The Foundation Of Food – How To Cook International Cuisines

Aug 24, 2018 | Cooking Tips

In French cooking, there is something known as Mirepoix. This is a combination of two parts onion, one part carrots, and one part celery. This mixture of vegetables makes the base of most French soups, braises, and a lot of sauces. Growing up in a region of the world that takes most of its culinary traditions from England and France it is easy to overlook similar culinary bases from other parts of the world. We simply don’t grow up with them and aren’t really taught them.

The thing is that most regions of the world with a rich culinary history have some form of their own mirepoix. So, today I thought it would be interesting to look at some culinary bases from different parts of the world and different cuisines.

The idea here is that knowing the foundation on which a culture’s flavours are built allows you to create similar flavours. This gives you a much better understanding and starting point when creating or recreating food from these regions.

Think of it like music. These combinations of ingredients are like the key in which a certain piece of music is played. Once you know the key you can figure out the scale, which would be the other ingredients from that region. And then finally, you can add your own embellishments and your own flair.


As I said, in French cooking, we have MirePoix – Onions, Carrots, Celery at a ratio of 2:1:1. Start any soup by sauteeing some mirepoix and you pretty much can’t go wrong. Similarly, when making chicken stock, beef stock or whatever, use mirepoix to enrich and balance the flavour. Or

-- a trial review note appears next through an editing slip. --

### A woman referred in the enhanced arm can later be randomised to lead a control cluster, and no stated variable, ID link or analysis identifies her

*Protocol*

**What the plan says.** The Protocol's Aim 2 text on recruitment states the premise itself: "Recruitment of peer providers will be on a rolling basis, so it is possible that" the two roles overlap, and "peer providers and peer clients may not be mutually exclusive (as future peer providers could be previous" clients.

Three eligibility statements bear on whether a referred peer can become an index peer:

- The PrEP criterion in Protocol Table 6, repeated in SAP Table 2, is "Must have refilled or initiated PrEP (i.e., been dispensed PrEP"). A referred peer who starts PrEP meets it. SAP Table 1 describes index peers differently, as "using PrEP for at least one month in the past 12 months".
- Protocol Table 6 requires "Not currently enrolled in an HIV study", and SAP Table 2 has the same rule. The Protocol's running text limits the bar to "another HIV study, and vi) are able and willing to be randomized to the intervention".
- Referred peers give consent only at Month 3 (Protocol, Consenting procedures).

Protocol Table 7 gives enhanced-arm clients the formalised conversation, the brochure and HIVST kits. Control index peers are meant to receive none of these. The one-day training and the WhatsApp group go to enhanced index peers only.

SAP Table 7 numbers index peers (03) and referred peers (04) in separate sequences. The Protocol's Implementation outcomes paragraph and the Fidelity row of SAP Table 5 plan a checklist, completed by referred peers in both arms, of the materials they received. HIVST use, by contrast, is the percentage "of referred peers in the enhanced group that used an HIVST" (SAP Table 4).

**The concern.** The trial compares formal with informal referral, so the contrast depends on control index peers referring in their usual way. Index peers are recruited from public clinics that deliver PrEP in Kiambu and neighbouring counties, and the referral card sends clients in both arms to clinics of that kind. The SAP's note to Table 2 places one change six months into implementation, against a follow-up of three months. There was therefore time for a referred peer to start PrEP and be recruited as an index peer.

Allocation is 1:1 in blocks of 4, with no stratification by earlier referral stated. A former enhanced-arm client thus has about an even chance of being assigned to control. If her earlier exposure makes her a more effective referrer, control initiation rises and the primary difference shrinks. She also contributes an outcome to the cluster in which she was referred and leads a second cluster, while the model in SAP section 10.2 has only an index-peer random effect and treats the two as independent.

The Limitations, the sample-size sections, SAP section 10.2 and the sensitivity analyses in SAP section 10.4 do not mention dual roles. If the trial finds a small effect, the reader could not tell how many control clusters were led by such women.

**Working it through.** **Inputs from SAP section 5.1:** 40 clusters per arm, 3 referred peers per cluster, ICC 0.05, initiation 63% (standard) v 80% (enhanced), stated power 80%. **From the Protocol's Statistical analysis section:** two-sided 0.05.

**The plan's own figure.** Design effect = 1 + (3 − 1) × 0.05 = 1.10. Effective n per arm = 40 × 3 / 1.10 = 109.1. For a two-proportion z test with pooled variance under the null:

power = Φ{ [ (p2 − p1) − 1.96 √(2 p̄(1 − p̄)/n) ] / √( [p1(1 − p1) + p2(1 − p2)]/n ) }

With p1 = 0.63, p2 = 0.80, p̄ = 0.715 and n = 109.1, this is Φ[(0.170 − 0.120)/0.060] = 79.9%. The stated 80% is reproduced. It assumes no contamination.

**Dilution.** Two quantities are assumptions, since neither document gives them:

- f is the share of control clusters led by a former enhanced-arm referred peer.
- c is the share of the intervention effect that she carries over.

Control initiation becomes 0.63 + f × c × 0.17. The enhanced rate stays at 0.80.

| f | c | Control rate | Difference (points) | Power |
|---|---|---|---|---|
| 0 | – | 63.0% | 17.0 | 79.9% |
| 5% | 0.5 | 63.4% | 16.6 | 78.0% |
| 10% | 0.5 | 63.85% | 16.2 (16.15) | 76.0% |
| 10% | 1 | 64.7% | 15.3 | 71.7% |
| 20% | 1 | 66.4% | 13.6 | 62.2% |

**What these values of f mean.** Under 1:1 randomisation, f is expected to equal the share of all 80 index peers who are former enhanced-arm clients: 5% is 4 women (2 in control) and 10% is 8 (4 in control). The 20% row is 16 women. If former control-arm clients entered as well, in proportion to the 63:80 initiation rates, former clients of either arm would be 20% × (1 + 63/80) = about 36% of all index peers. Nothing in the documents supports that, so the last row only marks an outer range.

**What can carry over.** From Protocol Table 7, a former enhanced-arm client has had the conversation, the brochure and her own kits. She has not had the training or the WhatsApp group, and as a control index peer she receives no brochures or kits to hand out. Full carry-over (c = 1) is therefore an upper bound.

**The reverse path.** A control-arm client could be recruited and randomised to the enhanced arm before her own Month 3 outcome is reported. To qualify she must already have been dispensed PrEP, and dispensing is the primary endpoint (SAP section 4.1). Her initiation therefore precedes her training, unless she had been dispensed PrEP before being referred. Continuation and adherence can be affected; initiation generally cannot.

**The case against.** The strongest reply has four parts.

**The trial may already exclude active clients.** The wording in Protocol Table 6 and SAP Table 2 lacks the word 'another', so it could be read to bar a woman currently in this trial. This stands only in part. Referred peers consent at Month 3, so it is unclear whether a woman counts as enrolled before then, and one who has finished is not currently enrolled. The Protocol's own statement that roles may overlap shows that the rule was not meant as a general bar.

From Italy, we have Soffritto – Onions, Celery, Garlic, Parsley and sometimes anchovy at a ratio of 2:1:1:1. This base, similar to mirepoix makes the foundation of a lot of Italian food. The anchovy is often added to the Soffritto when a seafood dish is being prepared. If you want your Italian food to taste way more Italian, start with Soffritto. This works just as well for meat sauces like Bolognese as it does soups and braises.


Similar to the Italian Soffritto the Spanish, Portuguese, and Purto Ricans use Sofrito – Onion, Bell Peppers, Tomatoes, and Garlic at a 2:2:2:1 ratio. Next time your making paella start it with Sofrito and you will feel like you are in Spain.


The Germans have something very similar to French Mirepoix called Suppengrün – Leek, Carrot, Celeriac (sometimes parsley, tyme, or onion) at a ratio of 2:1:1. Known as German for soup greens. This combination is used to flavour soups of all things. As you can see, it is very close to the French version using leeks rather than onion and celery root rather than celery. But for that authentic German flavour, Suppengrün is your secret weapon.

The Holy Trinity

Do you like Cajun food? Well, the secret to the unique Cajun flavour is The Holy Trinity – Onions, Bell Peppers and Celery at a ratio of 2:1:1. In Cajun cooking, the Holy Trinity is used more often than any of these other bases. It used in the vast majority of dishes and is a big part of the signature Cajun flavour.


If the Chinese have a name for this, as I’m sure they do, I am unaware of what it is. But in some regions of China a combination of – Green onion, ginger, garlic at an unsurprising ratio of 2:1:1 is used to create some very special flavours. I use this to flavour ground pork along with Chinese Five Spice to make kick-ass wontons or dumplings. This also makes a fantastic starting point for stir-frys or Chinese influenced soups. Really, this combination will make almost anything taste vaguely Chinese.


Like the Chinese base, I’m not sure if there is a name for this Indian version – Onions, Garlic, and Chillies at a ratio of 2:1:1 make an incredible base for some much Indian food. I use this for most of my Indian food. It is so good in so many ways.

These are just a few of the bases that are out there in the world. Most of them aren’t used in every dish but if you want to make food from these regions, starting with these bases will give you a great jumping off point





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